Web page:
Submit the second checkpoint for the Final Project by ✅ Tuesday, May 14th.
May 15th
Project Advice, Reflection, ScenariosSubmit the third checkpoint for the Final Project by ✅ Tuesday, May 21st.
May 22nd
Project Feedback, Structural FactorsWhile not strictly required, plan to send a draft of your Final Project to your assigned tutor this week to get feedback.
May 29th
More Structural Factors, WritingSubmit the Final Project by ✅ Tuesday, June 4th to this Google Form.
June 5th
ConclusionFill out SETs + the End-of-Quarter Survey by Saturday at 8AM.

For discussion, we will use Slack, and you will submit any assignments (that aren’t Google Forms) to Gradescope. Let Suraj know if you can’t access one of those platforms.


DSC 95 is a 2-unit, P/NP discussion-based course that is required of all first-time DSC tutors. The course is designed to guide new DSC tutors through their first quarter as a tutor. The specific topics we will cover are in the Schedule above.

Note that the class is not lecture based. We tell our students that the best way to learn concepts in data science is by doing data science, whether that’s actually writing pandas code or practicing runtime analysis problems. Likewise, the best way to learn how to teach data science is to actually teach data science, which you will get practice with in office hours and on your class’ discussion board. DSC 95 provides you with a forum to reflect on your teaching with a group of students who are also at the start of their teaching journeys.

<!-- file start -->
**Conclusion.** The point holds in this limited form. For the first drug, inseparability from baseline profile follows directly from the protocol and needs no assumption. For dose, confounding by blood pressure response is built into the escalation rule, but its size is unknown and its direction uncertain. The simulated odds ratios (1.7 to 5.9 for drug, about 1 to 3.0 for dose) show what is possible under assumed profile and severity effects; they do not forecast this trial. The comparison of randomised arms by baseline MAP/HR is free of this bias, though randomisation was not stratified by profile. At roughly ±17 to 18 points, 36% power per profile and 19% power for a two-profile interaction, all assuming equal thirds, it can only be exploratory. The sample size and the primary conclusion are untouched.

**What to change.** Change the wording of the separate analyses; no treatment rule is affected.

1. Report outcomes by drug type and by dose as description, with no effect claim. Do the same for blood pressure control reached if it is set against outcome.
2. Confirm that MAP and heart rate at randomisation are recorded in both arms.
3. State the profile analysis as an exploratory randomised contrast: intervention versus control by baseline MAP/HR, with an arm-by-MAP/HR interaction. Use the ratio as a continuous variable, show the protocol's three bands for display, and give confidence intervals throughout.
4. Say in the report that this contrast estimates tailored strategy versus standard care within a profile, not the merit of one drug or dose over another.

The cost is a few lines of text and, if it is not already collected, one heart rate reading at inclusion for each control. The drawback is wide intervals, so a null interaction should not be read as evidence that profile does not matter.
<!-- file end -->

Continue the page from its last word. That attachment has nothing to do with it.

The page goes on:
There is exactly one goal in this class, and that is to get you to think very carefully about your teaching, to consider different scenarios that might arise (and how to deal with them), and to get you to genuinely enjoy teaching! (Okay, that was actually three goals, but they’re basically the same thing in my mind.) - Victor Huang, CS 375 @ Berkeley


Suraj Rampure

Classes taught: DSC 10, 40A, 80, 90 (History of Data Science), 95, DSC 180AB (Capstone sequence)

Anastasiya Markova

Classes tutored: DSC 10, 20

Jessica Song

Classes tutored: DSC 40A, 40B, 140A

Remember that contains links to course websites of several DSC courses.


DSC 95 is graded P/NP. There are three things you need to do to pass:

  1. Attend and participate in all DSC 95 class sessions (Wednesdays at 2PM in Warren Lecture Hall 2207).
    • This is a discussion-based class, so attendance and participation are mandatory. (How can you expect your students to be engaged if you’re not? 😉)
    • If you need to miss a DSC 95 class session for any reason (e.g. if you’re sick or have a conflicting exam), let Suraj know in advance on Slack.